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Lord Clement-Jones moved Amendment No. 12:

("(4) Regulations under this section shall correspond to section 23(2) and section 23(3) of the Health Act 1999 with respect to the disclosure of confidential information that relates to and identifies a living individual.").

The noble Lord said: The amendment seeks to ensure that the national care standards commission, while carrying out its functions, provides the same standard of safeguard as regards identification for patients in the independent healthcare sector as those provided by the Commission for Health Improvement which are contained in the Health Act 1999. I make no bones about it. We felt that the Minister's response to a similar amendment tabled in Committee was unsatisfactory.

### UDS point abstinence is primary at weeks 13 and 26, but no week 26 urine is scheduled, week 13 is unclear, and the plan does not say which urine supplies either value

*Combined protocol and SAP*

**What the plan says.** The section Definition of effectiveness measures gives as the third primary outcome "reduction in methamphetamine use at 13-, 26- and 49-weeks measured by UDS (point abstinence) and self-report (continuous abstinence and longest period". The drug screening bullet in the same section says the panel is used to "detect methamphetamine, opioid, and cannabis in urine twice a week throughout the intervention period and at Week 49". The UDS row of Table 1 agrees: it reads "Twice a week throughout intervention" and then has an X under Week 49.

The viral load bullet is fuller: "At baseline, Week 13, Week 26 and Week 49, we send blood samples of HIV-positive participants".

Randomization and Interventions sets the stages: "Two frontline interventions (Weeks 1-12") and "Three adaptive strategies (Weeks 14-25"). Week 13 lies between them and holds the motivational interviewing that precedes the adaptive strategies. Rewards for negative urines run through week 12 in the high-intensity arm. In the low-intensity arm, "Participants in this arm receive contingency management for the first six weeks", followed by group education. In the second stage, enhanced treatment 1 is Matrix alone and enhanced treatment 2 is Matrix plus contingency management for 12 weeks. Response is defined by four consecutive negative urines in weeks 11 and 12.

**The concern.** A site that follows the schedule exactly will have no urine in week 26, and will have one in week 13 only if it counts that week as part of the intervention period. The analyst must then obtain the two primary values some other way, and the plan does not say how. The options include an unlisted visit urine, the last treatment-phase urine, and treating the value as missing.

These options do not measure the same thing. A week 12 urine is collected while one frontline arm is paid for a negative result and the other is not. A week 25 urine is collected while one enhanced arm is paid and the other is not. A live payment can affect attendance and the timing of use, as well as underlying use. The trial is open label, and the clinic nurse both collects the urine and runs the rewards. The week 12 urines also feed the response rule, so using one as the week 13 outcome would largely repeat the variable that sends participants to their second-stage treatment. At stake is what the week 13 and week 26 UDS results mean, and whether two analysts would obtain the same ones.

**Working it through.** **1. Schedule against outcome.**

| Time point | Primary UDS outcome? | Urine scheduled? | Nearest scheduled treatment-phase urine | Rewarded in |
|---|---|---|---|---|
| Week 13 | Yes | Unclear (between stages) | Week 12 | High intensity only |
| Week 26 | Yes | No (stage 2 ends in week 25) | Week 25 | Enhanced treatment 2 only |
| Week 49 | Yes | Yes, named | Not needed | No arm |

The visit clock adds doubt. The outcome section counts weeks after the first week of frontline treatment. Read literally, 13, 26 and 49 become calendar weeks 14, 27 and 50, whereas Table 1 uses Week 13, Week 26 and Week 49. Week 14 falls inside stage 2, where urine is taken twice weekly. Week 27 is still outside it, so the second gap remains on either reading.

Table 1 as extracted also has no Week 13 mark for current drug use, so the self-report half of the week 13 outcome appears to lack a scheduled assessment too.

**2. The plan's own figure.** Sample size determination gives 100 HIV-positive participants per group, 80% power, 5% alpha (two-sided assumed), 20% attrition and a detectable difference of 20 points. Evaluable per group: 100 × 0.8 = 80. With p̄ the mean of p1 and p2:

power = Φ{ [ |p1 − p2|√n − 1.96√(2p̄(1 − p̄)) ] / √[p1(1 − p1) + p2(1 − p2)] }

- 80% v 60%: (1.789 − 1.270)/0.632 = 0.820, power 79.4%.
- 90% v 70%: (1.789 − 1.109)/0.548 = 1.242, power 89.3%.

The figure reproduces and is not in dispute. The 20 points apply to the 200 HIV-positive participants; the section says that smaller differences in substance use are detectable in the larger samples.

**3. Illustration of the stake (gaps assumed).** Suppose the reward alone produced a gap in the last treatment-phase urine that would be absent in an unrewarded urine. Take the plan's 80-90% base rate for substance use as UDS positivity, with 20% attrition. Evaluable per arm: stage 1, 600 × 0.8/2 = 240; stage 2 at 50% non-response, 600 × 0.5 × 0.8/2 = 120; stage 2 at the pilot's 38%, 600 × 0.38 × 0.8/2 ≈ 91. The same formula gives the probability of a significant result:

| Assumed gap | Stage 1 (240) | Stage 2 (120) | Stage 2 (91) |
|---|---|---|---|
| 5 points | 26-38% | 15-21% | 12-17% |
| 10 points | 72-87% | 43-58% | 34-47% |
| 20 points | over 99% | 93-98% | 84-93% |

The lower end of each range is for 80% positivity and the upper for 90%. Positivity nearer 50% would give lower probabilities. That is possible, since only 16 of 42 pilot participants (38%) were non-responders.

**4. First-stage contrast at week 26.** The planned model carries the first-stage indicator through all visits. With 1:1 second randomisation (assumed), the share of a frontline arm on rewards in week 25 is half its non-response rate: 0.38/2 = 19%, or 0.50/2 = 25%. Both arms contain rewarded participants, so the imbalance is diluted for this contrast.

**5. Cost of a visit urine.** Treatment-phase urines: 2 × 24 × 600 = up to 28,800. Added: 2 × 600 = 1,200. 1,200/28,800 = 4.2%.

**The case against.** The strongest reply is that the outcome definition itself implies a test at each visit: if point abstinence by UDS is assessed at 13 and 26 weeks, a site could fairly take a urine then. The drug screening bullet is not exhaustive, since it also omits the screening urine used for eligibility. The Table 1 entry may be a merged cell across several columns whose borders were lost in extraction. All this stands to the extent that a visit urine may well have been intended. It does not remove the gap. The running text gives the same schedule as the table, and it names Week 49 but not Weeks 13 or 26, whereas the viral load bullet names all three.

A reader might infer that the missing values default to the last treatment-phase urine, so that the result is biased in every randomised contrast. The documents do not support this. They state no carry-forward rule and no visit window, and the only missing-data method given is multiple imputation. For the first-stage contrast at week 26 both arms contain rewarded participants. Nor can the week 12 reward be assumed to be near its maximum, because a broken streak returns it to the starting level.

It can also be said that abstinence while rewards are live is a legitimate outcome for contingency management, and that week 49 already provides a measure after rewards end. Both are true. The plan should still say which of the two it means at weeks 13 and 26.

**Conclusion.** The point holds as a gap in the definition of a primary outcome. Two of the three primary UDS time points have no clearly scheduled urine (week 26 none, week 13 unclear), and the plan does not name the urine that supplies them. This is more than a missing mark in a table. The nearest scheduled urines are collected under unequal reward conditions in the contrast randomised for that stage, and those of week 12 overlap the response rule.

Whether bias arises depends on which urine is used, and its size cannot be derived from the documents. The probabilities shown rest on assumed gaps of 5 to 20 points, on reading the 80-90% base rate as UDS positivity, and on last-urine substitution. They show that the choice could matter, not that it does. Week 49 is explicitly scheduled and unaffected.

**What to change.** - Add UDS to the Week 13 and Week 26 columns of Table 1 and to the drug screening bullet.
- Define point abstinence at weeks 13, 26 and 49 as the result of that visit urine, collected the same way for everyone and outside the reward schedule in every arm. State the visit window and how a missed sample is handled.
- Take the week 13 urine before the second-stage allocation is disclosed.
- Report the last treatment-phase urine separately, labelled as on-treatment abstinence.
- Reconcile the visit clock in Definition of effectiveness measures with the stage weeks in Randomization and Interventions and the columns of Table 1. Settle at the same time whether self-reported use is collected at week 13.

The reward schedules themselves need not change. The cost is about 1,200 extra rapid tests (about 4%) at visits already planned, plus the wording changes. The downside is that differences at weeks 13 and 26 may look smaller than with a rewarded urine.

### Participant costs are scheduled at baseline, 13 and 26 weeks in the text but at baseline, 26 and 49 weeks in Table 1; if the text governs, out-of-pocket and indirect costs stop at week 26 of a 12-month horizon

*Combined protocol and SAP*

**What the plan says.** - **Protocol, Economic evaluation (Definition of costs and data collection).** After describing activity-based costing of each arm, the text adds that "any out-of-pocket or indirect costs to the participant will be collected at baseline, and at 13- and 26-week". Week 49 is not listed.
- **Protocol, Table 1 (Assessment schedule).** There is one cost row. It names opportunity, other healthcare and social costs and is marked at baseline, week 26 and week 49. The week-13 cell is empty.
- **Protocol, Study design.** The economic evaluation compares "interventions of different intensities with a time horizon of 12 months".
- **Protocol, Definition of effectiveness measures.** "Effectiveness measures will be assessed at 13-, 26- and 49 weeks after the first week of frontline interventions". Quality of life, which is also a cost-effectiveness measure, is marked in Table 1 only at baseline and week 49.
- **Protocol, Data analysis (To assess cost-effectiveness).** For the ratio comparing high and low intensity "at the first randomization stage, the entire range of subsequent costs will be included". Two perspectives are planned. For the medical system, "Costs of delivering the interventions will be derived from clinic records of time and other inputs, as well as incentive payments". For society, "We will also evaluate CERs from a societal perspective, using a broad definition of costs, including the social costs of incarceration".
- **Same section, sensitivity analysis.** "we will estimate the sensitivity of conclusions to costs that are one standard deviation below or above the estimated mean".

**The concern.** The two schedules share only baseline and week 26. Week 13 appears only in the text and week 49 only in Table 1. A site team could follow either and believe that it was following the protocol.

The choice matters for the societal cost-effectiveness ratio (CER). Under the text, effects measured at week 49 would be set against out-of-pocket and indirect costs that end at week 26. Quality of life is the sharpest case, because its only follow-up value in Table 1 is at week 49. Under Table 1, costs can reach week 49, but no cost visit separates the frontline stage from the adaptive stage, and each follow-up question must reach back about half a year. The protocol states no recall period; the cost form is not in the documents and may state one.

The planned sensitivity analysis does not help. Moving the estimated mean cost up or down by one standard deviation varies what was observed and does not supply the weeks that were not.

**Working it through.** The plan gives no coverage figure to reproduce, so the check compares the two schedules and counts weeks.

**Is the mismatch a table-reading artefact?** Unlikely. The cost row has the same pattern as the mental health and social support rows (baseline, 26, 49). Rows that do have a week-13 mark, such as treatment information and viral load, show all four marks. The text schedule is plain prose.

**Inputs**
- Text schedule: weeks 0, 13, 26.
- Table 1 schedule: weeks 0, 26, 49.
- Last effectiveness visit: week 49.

Health information about patients should not be disclosed without proper justification. Personal health information is collected for the provision of care to individual patients, and generally should not be used for other purposes without patients' permission. Information may be used without consent only in exceptional circumstances; for example, where disclosure is essential to avoid a risk of death or serious harm to people and it is not possible to obtain consent. The grounds for disclosure must be of sufficient severity to justify a breach of the duty of confidentiality.

When this amendment was previously moved and withdrawn in Committee, the Minister suggested that it was unnecessary, given that the national care